This music — alongside an emergent Southern California Chicano rock and roll scene in which my father and uncles participated — did not erase their Mexican American heritage but rather bolstered it; it showed that their histories and identities were much more complex than what those critics from outside, and sometimes from within their social circles, could ascertain. It was a means of belonging for those similarly and collectively moved by music that was unquestionably theirs.

Those of us who gravitate to the sounds exceeding the comprehensible scope of those naysayers with their collective anxiety-ridden side-eye have learned to pay little regard to those unfamiliar with or disdainful of the music that quite literally, to riff on the lyrics of the Smiths’ “Rubber Ring,” made us cry and saved our lives. And knowing full well that while the Smiths and Morrissey (save the latter’s cringe-worthy nativist politics) are or have been important to the musical repertoire that soundtracks our worlds, the range of performers is just as varied and complex as the music that gets called “‘80s” and indelibly exceeds the inadequate confinement of a genre or a decade.

As evidence of the music’s reach beyond the 1980s and examples of the “transatlantic touch” between Latinx audiences and expressive culture and British post-punk musicians that didn’t make it into the book, one might consider the Plugz and Los Lobos opening for Public Image Limited in 1980 at the now-defunct Grand Olympic Auditorium in downtown L.A.; Pet Shop Boys’ sampling of Argentina’s Los Fabulosos Cadillacs’ 1993 single “El Matador” for their 1996 song “Single-Bilingual”; blue-eyed soul singer Paul Young’s recent band composed of various British musicians who admire and perform Tex-Mex conjunto music under the name Los Pacaminos; the Instagram platform phenomenon known as Los Goths Co. with its recategorization of goth as “soy darks”; and the weekly East L.A. dance party titled “The Breakfast Klub” with nocturnal homages to Siouxsie and Soft Cell as part of its celebratory intent.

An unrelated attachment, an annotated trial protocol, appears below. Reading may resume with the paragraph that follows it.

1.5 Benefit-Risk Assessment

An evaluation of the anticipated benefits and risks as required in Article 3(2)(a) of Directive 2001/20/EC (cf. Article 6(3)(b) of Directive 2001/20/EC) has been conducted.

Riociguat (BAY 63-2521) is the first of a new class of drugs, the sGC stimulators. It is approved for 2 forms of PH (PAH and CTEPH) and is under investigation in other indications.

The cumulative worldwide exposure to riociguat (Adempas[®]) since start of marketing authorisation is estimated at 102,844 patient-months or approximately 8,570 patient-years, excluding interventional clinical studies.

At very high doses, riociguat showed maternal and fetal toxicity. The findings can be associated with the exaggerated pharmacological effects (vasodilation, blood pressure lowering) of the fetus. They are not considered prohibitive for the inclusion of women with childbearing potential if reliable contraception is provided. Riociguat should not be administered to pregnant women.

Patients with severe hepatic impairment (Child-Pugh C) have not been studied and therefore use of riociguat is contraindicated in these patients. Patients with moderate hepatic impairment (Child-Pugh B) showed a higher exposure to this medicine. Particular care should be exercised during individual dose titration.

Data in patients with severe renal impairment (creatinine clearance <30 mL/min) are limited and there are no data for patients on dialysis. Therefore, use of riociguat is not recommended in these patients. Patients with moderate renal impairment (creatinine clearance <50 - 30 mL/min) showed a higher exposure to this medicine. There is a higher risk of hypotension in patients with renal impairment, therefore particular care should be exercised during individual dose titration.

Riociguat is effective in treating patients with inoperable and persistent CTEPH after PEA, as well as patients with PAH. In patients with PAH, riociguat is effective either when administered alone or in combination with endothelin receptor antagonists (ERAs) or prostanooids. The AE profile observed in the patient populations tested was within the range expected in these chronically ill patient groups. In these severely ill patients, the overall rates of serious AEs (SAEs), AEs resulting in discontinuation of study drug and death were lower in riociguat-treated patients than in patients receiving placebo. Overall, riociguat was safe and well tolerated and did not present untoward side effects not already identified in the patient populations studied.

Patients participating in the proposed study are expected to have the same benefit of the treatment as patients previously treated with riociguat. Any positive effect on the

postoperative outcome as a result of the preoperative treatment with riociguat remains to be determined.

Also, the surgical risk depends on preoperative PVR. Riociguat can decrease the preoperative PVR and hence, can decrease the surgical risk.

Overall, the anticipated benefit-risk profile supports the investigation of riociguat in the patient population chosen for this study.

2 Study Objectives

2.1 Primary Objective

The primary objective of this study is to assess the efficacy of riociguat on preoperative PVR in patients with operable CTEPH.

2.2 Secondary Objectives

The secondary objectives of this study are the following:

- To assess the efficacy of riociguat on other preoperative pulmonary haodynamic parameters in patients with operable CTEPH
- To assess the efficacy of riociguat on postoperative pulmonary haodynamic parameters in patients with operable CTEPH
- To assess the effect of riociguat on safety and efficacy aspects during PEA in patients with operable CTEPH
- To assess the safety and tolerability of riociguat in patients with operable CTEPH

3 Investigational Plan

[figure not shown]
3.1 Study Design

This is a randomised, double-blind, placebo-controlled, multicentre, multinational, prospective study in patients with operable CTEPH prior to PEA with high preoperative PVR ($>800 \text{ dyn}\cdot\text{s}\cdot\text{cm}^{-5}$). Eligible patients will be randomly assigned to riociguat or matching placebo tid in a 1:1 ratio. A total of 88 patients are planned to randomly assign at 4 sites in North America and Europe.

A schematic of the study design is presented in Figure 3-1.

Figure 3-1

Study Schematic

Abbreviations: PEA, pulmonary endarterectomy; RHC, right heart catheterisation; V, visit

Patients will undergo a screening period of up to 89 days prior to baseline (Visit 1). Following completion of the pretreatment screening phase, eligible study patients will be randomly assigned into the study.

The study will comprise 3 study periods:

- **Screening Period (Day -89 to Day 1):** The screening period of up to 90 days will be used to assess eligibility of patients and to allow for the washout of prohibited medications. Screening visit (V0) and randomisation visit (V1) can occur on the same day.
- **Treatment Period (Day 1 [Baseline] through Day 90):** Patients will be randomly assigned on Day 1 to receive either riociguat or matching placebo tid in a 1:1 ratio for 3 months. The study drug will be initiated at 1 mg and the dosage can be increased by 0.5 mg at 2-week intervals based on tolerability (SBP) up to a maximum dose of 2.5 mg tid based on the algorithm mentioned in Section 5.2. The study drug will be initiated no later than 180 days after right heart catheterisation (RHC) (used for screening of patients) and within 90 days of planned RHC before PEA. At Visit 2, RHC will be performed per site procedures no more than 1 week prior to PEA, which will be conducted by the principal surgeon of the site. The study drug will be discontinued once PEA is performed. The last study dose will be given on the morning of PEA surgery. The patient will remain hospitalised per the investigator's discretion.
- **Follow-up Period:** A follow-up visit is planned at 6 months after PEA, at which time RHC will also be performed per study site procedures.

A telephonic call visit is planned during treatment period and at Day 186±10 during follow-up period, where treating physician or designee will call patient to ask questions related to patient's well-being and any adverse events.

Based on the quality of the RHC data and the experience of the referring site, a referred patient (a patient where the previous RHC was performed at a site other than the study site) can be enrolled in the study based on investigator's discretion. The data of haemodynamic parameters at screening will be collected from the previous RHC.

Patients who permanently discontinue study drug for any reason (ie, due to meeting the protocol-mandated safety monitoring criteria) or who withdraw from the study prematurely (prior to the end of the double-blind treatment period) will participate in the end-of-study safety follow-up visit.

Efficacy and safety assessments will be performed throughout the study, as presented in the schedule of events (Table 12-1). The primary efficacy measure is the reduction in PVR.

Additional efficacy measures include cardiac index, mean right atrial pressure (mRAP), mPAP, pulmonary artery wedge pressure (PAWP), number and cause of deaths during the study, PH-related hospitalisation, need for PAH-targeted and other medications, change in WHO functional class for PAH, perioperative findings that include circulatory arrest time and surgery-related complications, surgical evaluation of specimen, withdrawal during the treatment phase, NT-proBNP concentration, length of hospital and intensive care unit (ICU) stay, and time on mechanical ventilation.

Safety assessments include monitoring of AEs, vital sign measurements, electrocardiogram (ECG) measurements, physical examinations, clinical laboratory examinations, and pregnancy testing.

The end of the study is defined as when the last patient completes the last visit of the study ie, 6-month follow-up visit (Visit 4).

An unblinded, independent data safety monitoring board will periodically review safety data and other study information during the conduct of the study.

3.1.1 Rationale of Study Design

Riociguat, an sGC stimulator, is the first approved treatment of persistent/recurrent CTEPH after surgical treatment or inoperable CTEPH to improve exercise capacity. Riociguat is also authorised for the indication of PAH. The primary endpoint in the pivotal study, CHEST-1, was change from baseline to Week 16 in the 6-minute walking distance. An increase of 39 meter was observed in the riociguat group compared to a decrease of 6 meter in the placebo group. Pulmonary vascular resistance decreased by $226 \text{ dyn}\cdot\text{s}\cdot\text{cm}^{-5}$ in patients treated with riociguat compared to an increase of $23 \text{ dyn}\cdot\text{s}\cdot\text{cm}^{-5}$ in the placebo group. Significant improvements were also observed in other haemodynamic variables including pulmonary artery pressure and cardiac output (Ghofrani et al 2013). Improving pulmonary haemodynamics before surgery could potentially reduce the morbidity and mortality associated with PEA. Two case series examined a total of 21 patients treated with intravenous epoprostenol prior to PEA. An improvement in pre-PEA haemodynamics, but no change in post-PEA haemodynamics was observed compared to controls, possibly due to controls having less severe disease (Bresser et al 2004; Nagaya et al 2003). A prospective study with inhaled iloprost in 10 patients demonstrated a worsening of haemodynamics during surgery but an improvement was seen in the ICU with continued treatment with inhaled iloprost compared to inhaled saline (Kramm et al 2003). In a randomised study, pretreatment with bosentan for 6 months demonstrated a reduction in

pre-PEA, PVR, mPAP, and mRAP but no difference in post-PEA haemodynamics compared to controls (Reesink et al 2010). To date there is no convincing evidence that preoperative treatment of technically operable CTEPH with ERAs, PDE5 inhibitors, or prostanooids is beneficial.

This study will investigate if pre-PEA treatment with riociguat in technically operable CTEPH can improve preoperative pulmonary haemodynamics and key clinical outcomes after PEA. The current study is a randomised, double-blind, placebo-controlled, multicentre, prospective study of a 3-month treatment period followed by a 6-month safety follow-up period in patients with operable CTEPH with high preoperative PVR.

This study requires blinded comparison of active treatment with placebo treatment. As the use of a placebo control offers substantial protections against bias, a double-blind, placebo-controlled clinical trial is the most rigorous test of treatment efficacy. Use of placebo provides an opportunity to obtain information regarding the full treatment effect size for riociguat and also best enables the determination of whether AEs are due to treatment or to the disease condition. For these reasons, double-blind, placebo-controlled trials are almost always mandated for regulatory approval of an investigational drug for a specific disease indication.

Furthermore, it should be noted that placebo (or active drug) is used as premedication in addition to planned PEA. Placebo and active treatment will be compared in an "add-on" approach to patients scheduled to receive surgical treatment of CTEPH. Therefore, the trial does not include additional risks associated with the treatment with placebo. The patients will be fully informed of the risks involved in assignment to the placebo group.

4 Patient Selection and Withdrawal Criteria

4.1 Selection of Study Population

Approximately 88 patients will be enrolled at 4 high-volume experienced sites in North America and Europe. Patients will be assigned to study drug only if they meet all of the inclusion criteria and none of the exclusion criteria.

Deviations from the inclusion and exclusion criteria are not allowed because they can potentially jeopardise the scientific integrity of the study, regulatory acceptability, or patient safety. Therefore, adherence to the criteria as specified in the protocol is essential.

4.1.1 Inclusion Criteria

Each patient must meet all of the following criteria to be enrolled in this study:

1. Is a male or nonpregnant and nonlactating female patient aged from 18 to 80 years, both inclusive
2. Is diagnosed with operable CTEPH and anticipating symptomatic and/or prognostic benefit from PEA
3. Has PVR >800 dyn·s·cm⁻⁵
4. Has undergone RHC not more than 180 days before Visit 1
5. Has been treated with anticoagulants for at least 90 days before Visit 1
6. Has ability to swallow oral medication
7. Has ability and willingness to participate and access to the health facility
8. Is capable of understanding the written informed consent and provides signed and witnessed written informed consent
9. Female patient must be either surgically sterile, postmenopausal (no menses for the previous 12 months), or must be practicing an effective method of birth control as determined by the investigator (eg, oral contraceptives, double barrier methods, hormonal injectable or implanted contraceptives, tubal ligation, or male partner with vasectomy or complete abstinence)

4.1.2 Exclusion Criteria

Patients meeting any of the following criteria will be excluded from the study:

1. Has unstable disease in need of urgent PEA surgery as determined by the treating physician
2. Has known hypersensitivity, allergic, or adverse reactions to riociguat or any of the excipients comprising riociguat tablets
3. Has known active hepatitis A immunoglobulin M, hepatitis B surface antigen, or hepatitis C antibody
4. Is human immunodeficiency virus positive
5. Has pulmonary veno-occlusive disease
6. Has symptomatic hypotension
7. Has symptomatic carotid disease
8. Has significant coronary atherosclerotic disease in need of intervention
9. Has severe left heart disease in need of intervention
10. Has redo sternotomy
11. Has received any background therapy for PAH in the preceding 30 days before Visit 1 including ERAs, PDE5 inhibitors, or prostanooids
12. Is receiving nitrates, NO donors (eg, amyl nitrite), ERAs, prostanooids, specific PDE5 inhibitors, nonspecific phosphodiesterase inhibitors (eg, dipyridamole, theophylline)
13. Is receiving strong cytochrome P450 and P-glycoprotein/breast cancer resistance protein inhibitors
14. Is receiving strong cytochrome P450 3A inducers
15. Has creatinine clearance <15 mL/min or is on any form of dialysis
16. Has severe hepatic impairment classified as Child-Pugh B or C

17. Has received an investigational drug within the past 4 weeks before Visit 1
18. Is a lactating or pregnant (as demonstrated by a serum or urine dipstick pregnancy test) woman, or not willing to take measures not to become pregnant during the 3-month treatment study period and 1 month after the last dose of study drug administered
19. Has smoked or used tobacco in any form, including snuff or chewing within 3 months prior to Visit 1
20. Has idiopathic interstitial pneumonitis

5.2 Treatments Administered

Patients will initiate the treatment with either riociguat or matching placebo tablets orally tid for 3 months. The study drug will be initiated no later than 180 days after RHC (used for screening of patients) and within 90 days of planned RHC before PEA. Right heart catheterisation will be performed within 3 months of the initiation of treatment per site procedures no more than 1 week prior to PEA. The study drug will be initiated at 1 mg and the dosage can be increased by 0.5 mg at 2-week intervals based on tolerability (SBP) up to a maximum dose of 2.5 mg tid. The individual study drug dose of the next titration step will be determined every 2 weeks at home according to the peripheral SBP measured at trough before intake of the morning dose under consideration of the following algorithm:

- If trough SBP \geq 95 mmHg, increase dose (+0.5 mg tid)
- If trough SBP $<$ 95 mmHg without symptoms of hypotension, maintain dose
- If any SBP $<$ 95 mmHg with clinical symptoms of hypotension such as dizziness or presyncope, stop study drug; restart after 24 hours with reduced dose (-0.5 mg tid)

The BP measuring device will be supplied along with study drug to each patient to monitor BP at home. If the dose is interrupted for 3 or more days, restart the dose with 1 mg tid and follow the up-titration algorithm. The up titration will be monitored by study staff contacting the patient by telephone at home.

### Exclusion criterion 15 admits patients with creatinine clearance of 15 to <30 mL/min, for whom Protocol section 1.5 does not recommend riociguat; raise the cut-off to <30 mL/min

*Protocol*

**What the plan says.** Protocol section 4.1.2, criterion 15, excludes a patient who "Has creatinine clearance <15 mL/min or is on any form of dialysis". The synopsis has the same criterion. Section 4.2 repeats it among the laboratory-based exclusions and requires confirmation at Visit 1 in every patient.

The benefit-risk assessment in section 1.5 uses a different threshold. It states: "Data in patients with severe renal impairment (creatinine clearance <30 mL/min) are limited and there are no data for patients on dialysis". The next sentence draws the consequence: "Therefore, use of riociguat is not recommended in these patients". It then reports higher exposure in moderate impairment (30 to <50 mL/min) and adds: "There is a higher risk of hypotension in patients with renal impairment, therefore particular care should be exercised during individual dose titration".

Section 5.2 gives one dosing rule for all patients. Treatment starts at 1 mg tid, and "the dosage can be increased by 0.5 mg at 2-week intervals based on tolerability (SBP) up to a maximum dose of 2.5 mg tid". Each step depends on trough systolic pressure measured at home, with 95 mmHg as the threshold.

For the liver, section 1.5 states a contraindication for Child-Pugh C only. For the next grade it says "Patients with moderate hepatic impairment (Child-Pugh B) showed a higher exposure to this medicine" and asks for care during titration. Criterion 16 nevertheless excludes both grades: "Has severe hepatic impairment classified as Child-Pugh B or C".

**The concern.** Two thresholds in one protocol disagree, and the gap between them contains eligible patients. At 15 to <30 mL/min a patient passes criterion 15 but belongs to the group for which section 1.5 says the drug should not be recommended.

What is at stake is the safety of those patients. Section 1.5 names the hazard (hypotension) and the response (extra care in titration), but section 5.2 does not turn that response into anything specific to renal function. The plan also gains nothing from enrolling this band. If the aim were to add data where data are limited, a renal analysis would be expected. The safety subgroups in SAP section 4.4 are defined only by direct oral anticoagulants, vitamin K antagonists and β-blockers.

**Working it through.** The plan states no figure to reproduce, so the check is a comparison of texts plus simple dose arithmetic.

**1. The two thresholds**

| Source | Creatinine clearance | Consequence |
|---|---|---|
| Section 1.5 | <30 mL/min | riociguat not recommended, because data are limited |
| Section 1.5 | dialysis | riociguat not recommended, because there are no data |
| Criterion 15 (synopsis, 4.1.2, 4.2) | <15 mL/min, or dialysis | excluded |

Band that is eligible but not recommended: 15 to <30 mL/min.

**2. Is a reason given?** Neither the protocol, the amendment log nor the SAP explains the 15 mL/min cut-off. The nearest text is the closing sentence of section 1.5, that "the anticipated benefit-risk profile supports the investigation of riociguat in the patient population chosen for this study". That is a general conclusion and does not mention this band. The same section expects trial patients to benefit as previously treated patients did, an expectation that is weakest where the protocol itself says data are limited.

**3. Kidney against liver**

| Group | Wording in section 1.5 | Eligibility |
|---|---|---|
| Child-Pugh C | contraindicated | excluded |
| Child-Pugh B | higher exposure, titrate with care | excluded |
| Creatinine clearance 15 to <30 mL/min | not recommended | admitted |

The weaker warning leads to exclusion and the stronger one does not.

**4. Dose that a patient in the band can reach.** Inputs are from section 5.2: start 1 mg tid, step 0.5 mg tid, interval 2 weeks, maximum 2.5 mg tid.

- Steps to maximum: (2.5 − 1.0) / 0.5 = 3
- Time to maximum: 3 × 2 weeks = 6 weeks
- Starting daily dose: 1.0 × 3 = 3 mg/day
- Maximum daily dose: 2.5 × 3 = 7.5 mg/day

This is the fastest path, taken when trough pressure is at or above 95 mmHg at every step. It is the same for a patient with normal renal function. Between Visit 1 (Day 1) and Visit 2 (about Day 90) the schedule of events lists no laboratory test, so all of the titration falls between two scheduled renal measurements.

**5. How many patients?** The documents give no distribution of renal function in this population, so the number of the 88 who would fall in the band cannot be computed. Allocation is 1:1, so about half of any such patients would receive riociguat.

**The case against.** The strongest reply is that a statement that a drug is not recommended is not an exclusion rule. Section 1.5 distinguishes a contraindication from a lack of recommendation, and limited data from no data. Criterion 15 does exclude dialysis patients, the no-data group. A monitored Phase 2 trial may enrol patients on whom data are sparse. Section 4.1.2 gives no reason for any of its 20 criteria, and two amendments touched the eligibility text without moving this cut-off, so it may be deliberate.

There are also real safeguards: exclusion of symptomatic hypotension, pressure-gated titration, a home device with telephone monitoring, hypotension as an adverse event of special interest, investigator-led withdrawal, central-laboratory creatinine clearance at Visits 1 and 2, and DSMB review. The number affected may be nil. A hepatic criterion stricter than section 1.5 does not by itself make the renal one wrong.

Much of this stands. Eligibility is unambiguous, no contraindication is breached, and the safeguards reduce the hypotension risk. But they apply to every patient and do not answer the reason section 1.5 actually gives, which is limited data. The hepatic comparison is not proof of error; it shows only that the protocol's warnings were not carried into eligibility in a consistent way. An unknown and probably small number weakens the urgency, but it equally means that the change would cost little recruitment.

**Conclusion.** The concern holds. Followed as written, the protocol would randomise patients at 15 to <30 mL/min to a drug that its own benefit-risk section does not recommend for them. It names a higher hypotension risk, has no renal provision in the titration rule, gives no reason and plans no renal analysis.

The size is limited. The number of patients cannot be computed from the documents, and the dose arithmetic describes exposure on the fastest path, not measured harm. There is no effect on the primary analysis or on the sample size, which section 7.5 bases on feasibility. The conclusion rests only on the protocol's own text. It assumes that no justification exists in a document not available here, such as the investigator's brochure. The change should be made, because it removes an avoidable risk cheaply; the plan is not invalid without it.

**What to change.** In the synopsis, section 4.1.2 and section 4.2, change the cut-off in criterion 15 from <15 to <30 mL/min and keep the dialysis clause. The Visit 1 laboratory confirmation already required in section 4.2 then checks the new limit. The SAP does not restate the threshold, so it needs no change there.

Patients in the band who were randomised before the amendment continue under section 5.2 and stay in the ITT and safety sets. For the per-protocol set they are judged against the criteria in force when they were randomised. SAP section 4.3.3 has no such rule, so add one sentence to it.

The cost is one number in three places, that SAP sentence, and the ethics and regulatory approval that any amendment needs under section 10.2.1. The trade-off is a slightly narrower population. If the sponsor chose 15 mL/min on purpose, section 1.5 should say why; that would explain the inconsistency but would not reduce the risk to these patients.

Readers of different generations relate to the book on diverse levels, yet their love for the music spotlighted ultimately serves as the unifying factor. But while it is indeed the music that lies at the heart of the book, I wish to additionally emphasize the several moments of intimacy indexed throughout.

It is the importance of intimacy — how we might attain it in times of despair and bolster it when our hope appears on the brink of faltering — that I hope my reader takes away from the book and to which they hold close in the face of limiting expectations.

Rodríguez is professor of English at the University of California, Riverside. He is the author of “Next of Kin: The Family in Chicano/a Cultural Politics” (2009) and “A Kiss Across the Ocean: Transatlantic Intimacies of British Post-Punk and U.S. Latinidad” (2022), both published by Duke University Press. Born and raised in Santa Ana, Calif., he is currently finishing a book of poems— “Exemplars and Accomplices” — about his time living in Chicago.




This story originally appeared on LA Times